Starting Pitching Key: Jarrod Parker
With the departure of Brandon McCarthy and the questionable status of Bartolo Colon (he’s getting blasted in spring training following his suspension for PED use), the A’s need Parker to step in and be a top-of-the-rotation starter with 200 innings and ace-level performance to match his abilities. Once he harnesses control of his live fastball and gets his changeup over the plate, he can be a star. He has to mature sooner rather than later if the A’s have any chance to repeat their success from 2012.
Relief Pitching Key: Ryan Cook
Grant Balfour is streaky as the closer and in 2012 lost his job to Cook. He regained the job and held it during the team’s magical run to the division title. While Balfour will start the season as the closer, he’s a free agent at the end of the season and will be looking for more money than the A’s are willing to pay. Maybe something can be worked out that’s agreeable to both sides for Balfour to stay. Balfour must be cognizant of the crashing market for closers and understand that the A’s aren’t married to the concept of the highest paid arm automatically closing based on his salary. Cook is the cheap closer for the future if Balfour’s gone and maybe even if Balfour’s still there.
Offensive Key: Josh Reddick
Anytime there’s a player who surpasses what could reasonably have been expected in a realistic scenario, it’s unwise to think he’ll repeat it. That could be said of Brandon Moss and it could be said of Reddick.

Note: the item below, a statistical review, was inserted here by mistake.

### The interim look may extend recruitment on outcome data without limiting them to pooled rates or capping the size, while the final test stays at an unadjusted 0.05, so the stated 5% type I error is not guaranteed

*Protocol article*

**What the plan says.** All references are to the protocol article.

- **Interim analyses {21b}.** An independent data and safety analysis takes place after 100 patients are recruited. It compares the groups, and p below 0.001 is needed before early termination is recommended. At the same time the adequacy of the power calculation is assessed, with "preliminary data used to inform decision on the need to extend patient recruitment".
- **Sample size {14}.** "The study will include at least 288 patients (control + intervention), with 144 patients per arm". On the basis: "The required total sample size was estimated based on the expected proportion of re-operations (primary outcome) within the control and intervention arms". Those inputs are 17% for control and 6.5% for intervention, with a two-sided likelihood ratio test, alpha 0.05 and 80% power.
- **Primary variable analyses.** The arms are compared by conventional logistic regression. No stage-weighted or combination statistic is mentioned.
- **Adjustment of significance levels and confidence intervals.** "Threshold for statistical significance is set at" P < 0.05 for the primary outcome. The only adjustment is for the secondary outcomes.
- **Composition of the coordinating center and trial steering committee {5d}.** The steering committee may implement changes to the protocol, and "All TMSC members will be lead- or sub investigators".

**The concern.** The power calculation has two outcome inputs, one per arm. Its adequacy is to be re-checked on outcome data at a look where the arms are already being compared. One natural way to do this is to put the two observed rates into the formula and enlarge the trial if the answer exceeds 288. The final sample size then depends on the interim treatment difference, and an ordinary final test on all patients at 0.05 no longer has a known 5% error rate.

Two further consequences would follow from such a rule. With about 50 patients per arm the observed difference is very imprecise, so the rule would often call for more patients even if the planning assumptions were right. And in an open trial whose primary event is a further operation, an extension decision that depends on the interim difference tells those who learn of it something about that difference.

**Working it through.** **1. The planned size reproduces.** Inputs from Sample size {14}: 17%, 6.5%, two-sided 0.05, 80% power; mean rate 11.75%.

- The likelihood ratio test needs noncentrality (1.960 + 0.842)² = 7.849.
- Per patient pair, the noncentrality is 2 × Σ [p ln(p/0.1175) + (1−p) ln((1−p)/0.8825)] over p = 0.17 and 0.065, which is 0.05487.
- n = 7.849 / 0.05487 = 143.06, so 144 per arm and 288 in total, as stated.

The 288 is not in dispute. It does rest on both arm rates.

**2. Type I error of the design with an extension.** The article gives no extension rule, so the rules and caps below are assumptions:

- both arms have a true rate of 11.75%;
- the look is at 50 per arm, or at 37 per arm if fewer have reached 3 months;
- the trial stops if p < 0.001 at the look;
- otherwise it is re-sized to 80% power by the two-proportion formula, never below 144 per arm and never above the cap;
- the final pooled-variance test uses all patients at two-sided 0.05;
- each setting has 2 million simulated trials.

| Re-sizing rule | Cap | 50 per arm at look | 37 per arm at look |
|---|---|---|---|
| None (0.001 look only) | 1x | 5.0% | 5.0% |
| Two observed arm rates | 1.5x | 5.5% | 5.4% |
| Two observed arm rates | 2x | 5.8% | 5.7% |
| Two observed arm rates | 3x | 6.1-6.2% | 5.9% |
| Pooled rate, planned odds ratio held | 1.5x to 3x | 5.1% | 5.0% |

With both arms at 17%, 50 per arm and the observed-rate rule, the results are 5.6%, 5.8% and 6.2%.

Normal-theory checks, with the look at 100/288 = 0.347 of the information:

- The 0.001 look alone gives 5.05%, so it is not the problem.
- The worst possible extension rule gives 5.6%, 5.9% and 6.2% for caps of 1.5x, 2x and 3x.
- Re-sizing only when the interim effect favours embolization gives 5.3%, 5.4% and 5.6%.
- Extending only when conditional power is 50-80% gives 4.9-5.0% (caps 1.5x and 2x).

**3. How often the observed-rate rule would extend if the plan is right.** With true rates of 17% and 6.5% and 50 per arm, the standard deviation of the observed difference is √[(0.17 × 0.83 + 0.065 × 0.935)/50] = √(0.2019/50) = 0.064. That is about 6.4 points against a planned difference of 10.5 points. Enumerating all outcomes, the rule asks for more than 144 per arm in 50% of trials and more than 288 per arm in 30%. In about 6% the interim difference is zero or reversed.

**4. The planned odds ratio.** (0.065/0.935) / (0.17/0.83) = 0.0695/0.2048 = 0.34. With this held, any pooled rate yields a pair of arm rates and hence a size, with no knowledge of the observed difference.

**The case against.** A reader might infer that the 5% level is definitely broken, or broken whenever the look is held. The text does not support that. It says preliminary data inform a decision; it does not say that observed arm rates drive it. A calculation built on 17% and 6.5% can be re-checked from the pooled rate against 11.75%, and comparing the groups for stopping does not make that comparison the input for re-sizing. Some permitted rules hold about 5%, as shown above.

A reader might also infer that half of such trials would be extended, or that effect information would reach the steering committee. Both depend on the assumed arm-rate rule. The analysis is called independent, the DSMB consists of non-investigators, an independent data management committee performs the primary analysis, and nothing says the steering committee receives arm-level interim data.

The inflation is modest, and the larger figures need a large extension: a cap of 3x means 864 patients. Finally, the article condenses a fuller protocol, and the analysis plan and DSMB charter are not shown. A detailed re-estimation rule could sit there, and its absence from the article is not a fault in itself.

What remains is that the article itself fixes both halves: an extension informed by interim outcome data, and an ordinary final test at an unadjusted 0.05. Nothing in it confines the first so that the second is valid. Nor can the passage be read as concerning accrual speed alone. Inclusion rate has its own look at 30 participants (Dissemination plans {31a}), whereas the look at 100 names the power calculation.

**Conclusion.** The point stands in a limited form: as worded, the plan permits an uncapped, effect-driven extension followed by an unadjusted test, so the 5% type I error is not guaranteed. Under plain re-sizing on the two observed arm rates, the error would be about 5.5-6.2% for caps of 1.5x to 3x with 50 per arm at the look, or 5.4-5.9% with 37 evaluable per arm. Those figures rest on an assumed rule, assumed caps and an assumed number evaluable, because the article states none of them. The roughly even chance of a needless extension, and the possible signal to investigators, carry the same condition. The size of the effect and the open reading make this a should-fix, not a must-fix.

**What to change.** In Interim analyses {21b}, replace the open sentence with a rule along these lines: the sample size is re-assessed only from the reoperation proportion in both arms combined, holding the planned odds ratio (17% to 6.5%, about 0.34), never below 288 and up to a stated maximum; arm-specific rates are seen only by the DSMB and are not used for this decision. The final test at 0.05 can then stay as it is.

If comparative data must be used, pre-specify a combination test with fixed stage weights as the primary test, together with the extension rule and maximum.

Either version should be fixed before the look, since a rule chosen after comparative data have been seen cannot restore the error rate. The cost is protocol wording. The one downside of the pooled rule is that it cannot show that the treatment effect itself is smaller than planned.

In spite of Billy Beane playing up the journeyman Moss and refusing to discuss him in trades, the sudden display of power from Moss might disappear as rapidly as it happened. With Reddick, the A’s got him for his superior outfield defense and figured he’d hit 15-20 homers if he played every day. Instead, he hit 32. They’ve bolstered the offense with the acquisitions of Jed Lowrie, Hiroyuki Nakajima, John Jaso and Chris Young. Even with that, they need at least 25 from Reddick in 2013 to mitigate Moss’s unavoidable fall to earth.
Defensive Key: Hiroyuki Nakajima
It’s unfair to pigeonhole Japanese imports because of the failures of their predecessors, but if something repeatedly happens, it has to be factored into the equation. Neither Kazuo Matsui nor Tsuyoshi Nishioka could play shortstop well enough defensively to stay there. Matsui could hit a bit and was moved to second base, having a few productive years after he left the Mets; Nishioka was a disaster for the Twins.
Nakajima will get the first shot at shortstop for the A’s, but they acquired Lowrie because they know he can handle the position defensively. If Nakajima hits but proves to be another Japanese player who can’t cover the ground on grass that he did on the preferred surface in Japan, turf, he’ll play at third or second with Lowrie taking over at short. How long the A’s stick with him at short if he can’t play the position adequately is the question. Given the way Beane runs the team, it won’t be long before a move is made if Nakajima can’t do it.